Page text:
This is part 1 of a 2 part series on church leadership. In this edition a look at the way we measure prospective church planters. There’s an unhealthy fascination with leadership development in churches that’s leading to a generation of leaders who are awesome managers but not very good disciplmakers. For example, the renewed interest in church planting has brought some interesting challenges around how we develop said church planters. Generally, most church planting development/coaching comes from para-church organizations comprised of various denominational members. As such, there’s a strict ‘brand’ of church planter that emerges from the established program. Most (not all) rely almost exclusively on leadership qualities as primary governing factors determining whether someone qualifies. There are many problems with this approach, chiefly among them, new church plants still aren’t very good at making disciples or interacting within a post-Christian culture.

The problem is we’re creating future church planters/leaders to reiterate institutional paradigms–an institution that’s crumbling. We are in need of some alternatives.

Almost all of church planting development relies on pouring resources into a single leader identified through various assessments. These assessments are measurement tools not based on someone’s capability to embody the Gospel in the neighborhood (although I surmise this could be A question among many others), but how well they can become future managers of church function. Since almost all church plants have largely the same identity as the sending church, the results are mere re-iterations of church expressions firmly planted in Christendom. These kinds of churches have passive worship services, lack any reproducible discipleship, and rely entirely on a critical mass of existing Christians to contribute to the function of the organization. They are, for lack of a better term, consumer churches.

Consumer churches need competent leaders to man (literally) the helm because it’s understood the existence of the body depends on its delivery of the key worship service and specific programming. Finding the right leader to learn the trade and become the ‘leader of leaders’ provides the greatest chance of establishing a viable body. This isn’t particularly innovative, which is why the kind of church planting we do, and the kinds of leaders we build to lead them, look almost the same as the traditional institution.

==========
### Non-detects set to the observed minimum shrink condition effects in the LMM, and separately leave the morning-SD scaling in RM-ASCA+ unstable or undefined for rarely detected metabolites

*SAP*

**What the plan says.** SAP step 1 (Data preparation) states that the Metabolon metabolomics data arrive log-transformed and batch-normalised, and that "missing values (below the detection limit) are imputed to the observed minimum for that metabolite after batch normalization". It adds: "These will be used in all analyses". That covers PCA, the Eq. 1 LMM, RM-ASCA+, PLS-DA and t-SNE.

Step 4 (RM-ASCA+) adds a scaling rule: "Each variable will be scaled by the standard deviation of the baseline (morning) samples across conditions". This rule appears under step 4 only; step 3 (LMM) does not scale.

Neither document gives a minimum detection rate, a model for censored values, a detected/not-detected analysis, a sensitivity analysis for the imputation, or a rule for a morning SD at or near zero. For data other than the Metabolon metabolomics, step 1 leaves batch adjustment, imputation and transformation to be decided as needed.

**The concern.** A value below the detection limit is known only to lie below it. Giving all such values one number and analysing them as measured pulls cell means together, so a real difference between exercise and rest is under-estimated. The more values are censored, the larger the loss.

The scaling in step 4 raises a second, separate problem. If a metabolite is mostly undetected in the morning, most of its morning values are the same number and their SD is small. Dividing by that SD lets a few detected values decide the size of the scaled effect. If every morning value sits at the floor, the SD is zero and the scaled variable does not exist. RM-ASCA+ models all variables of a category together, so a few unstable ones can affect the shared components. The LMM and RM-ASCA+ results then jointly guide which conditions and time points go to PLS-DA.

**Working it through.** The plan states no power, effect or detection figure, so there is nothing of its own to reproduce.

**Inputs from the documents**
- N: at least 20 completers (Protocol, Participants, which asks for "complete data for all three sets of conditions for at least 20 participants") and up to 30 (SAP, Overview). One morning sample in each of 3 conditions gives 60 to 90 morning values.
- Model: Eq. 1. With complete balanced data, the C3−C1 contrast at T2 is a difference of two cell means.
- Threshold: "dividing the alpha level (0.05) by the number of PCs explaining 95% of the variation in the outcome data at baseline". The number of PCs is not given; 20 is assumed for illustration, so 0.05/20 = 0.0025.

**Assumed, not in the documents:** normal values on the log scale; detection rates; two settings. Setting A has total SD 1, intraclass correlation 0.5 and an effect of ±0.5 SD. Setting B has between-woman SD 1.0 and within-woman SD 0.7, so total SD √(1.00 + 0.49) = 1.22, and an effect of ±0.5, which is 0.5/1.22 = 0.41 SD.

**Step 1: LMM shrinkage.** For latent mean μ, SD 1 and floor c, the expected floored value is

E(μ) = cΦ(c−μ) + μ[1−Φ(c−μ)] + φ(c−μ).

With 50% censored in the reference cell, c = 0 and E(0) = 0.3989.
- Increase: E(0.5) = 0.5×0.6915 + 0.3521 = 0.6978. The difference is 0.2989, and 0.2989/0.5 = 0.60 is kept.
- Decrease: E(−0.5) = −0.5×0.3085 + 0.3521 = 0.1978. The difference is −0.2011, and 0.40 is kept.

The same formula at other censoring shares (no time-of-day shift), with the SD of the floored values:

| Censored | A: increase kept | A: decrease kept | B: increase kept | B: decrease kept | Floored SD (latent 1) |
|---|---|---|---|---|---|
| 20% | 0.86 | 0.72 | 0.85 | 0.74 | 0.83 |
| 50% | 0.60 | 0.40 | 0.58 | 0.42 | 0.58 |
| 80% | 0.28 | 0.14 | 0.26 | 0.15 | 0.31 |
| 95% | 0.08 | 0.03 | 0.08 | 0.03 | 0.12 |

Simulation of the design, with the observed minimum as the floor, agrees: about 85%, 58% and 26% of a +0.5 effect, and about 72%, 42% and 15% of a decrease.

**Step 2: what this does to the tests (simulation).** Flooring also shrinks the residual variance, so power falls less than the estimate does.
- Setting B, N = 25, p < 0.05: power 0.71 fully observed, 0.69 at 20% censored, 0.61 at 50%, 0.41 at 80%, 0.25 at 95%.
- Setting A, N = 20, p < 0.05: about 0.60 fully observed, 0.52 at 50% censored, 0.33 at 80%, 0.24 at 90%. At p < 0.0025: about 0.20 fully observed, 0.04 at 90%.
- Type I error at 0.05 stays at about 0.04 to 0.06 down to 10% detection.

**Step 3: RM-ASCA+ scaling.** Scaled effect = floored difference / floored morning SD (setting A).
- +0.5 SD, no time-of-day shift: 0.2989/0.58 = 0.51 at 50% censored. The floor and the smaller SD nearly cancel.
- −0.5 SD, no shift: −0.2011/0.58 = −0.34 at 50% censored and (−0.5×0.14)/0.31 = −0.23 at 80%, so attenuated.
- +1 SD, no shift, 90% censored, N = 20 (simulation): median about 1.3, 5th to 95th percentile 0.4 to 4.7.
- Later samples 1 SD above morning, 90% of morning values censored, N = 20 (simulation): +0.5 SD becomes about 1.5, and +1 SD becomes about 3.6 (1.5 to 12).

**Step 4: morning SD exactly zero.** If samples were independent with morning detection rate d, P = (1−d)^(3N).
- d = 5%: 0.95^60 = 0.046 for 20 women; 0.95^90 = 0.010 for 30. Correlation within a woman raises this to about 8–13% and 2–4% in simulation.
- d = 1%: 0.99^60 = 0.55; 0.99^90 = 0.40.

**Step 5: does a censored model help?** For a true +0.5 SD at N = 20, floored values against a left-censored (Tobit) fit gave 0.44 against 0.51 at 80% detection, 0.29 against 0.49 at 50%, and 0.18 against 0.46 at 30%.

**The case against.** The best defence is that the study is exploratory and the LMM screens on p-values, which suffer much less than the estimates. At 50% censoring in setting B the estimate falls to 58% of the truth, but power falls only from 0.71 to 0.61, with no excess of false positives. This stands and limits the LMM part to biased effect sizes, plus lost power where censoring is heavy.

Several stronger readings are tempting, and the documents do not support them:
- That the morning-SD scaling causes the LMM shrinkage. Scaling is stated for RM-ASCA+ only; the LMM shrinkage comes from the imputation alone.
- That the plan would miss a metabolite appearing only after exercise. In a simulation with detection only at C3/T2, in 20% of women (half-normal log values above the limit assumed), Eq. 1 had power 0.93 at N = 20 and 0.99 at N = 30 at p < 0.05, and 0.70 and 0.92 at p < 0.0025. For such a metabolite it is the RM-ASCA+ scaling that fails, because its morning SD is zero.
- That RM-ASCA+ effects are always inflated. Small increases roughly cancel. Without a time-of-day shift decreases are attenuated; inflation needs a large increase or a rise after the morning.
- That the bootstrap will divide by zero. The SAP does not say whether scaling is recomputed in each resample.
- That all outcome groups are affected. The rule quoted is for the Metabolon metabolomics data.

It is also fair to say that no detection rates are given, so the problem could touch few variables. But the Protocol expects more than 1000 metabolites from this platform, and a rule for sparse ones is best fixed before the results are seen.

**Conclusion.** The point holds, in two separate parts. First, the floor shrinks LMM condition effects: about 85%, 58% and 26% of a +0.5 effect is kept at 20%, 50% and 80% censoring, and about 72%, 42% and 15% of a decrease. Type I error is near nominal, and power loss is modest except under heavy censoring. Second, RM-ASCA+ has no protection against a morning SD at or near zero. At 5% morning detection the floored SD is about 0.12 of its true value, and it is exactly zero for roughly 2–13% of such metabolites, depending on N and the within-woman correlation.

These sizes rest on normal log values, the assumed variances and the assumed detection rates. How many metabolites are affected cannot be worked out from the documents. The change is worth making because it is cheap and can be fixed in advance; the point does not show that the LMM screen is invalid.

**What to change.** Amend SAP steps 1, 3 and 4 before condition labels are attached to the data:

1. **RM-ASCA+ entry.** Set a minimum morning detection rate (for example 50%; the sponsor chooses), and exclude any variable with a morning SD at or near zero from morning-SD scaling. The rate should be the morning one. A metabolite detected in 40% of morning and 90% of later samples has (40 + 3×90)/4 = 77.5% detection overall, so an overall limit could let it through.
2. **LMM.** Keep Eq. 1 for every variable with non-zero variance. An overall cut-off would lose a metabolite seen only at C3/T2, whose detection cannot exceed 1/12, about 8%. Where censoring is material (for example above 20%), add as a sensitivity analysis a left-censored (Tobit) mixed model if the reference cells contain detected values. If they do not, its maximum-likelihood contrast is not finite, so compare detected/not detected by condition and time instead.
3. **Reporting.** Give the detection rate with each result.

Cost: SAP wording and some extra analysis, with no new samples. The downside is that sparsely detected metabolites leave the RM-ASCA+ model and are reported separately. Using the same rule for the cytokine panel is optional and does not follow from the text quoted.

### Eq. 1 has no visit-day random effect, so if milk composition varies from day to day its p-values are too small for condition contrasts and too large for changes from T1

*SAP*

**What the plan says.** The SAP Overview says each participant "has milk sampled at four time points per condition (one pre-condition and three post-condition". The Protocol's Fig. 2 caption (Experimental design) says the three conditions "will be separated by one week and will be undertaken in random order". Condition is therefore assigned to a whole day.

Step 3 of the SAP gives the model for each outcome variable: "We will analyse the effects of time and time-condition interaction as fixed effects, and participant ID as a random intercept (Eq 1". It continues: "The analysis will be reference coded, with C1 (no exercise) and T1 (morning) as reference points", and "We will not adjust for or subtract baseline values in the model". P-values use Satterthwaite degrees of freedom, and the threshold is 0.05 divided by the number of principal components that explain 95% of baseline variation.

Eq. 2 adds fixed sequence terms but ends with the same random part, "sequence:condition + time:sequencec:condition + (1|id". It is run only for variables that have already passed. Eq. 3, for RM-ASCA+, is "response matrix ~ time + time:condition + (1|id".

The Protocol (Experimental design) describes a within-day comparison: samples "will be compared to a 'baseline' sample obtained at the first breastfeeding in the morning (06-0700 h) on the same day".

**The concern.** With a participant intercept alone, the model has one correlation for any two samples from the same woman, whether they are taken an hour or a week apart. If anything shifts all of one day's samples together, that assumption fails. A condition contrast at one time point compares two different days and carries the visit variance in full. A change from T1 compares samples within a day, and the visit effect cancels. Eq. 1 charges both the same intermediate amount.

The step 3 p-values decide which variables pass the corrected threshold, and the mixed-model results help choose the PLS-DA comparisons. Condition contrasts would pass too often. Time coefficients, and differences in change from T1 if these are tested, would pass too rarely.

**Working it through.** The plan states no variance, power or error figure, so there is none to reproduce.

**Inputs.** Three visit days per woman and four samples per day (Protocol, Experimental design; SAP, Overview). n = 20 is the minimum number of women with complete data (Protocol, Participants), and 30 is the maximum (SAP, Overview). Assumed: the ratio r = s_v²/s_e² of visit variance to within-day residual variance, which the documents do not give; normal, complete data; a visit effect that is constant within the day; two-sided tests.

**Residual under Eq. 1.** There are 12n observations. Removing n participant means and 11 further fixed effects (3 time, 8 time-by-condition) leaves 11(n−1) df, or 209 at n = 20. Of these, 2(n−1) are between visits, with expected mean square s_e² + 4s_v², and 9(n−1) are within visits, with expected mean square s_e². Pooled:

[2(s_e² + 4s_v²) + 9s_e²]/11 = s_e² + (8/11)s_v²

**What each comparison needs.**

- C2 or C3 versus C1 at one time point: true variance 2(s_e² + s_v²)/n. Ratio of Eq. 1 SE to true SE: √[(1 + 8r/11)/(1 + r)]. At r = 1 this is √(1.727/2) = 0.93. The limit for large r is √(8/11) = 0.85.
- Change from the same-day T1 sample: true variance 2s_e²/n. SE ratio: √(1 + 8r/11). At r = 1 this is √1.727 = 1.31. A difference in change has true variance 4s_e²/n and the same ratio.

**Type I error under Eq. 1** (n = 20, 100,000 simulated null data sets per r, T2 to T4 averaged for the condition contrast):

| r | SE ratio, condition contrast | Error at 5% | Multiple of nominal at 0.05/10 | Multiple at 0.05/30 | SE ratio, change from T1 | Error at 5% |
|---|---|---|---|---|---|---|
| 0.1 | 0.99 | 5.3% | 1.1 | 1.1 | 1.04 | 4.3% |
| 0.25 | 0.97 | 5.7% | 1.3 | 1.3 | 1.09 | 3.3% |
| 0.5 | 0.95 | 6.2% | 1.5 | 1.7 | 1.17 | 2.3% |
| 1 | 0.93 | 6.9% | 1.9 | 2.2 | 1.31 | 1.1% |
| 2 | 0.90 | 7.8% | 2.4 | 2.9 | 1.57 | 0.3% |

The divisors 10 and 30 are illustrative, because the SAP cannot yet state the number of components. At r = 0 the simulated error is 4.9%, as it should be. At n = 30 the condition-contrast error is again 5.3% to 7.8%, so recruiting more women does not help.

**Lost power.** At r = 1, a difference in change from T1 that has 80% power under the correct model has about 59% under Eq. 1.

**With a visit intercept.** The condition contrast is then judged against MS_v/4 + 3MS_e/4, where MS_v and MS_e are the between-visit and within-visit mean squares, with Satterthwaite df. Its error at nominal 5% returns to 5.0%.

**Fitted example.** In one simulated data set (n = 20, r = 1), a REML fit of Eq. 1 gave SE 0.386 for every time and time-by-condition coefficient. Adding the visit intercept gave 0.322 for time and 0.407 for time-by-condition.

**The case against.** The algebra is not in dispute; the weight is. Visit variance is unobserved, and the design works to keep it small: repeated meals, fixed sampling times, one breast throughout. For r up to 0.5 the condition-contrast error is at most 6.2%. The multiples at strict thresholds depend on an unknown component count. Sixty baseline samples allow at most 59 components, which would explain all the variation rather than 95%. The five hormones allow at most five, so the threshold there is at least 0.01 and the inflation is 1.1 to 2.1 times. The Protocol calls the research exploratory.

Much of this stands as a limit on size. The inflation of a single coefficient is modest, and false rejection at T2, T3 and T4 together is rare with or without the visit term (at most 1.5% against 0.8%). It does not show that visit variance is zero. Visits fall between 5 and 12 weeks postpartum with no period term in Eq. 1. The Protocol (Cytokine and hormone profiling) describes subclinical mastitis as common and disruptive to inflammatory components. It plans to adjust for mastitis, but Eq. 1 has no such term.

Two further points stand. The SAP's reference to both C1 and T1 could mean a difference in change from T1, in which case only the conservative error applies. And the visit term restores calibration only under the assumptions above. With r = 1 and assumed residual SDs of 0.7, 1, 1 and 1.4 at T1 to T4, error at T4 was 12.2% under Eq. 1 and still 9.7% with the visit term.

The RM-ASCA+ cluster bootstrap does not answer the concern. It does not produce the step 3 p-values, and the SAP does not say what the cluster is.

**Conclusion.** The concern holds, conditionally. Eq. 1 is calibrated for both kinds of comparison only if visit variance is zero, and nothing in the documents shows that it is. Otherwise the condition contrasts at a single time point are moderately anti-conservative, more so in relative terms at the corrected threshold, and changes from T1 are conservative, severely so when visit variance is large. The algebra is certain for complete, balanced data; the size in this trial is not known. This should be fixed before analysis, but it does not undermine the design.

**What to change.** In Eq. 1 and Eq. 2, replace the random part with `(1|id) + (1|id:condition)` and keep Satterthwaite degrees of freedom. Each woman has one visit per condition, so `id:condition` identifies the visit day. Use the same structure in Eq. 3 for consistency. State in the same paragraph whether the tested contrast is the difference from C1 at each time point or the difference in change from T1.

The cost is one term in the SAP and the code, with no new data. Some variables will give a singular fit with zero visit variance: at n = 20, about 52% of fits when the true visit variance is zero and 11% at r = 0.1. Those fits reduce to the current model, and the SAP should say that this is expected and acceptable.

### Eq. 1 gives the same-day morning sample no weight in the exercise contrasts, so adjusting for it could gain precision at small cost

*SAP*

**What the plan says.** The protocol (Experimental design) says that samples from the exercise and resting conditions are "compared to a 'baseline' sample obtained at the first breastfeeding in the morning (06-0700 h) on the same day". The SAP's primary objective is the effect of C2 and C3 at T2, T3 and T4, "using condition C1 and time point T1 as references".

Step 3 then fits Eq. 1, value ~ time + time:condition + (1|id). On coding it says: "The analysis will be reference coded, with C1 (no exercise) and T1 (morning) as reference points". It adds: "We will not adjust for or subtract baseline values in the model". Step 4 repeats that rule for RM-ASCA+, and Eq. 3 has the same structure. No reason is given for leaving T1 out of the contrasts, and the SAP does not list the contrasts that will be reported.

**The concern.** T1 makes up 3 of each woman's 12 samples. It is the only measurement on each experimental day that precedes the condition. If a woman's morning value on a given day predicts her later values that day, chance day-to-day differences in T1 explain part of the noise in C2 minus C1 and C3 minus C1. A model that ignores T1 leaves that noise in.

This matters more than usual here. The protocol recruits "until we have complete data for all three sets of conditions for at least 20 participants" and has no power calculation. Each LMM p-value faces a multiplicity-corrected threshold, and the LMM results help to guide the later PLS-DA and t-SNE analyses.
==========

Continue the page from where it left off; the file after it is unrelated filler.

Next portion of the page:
There’s nothing inherently bad with this process, it’s just become unfortunately ubiquitous.  It’s also ineffective. Or rather, church plants that can last beyond year two are certainly effective in a sense they’ve managed to maintain their critical mass of existing Christians, but not effective at sending those Christians out on mission or deeper discipleship–the same problems the established mainstream church has.

So although church transplanting is a viable way to start a new Kingdom expression, it has now become almost the de facto method for most church planting in an age where we desperately need different ideas. What we don’t see (albeit there are parish movements dotting the landscape that are picking up steam) are smaller networks of believers established in particular geography’s being developed because of their existing praxis and not their identified ‘leadership’ potential.

Church planting, or Kingdom expressions, or whatever you want to call them, needs to take on a new shape, and step one will be walking away from the idea of leadership development as a central need.

What I suggest instead is a holistic development of a group of people, anchored in a particular geography, gathered together because of their complementary giftings, who are already living the character of Jesus out in the neighborhood.

Here we stand a chance, if we’re patient, to let the justice, beauty, hope, and love of the Kingdom, stretch beyond the safe confines of church walls, and into the neighborhood that so desperately needs reconcilers.

Calling all rebuilders, stand and be accounted for.
In an age of comfort and woe,
Cling to the hope that as restorers,
We will one day be restored.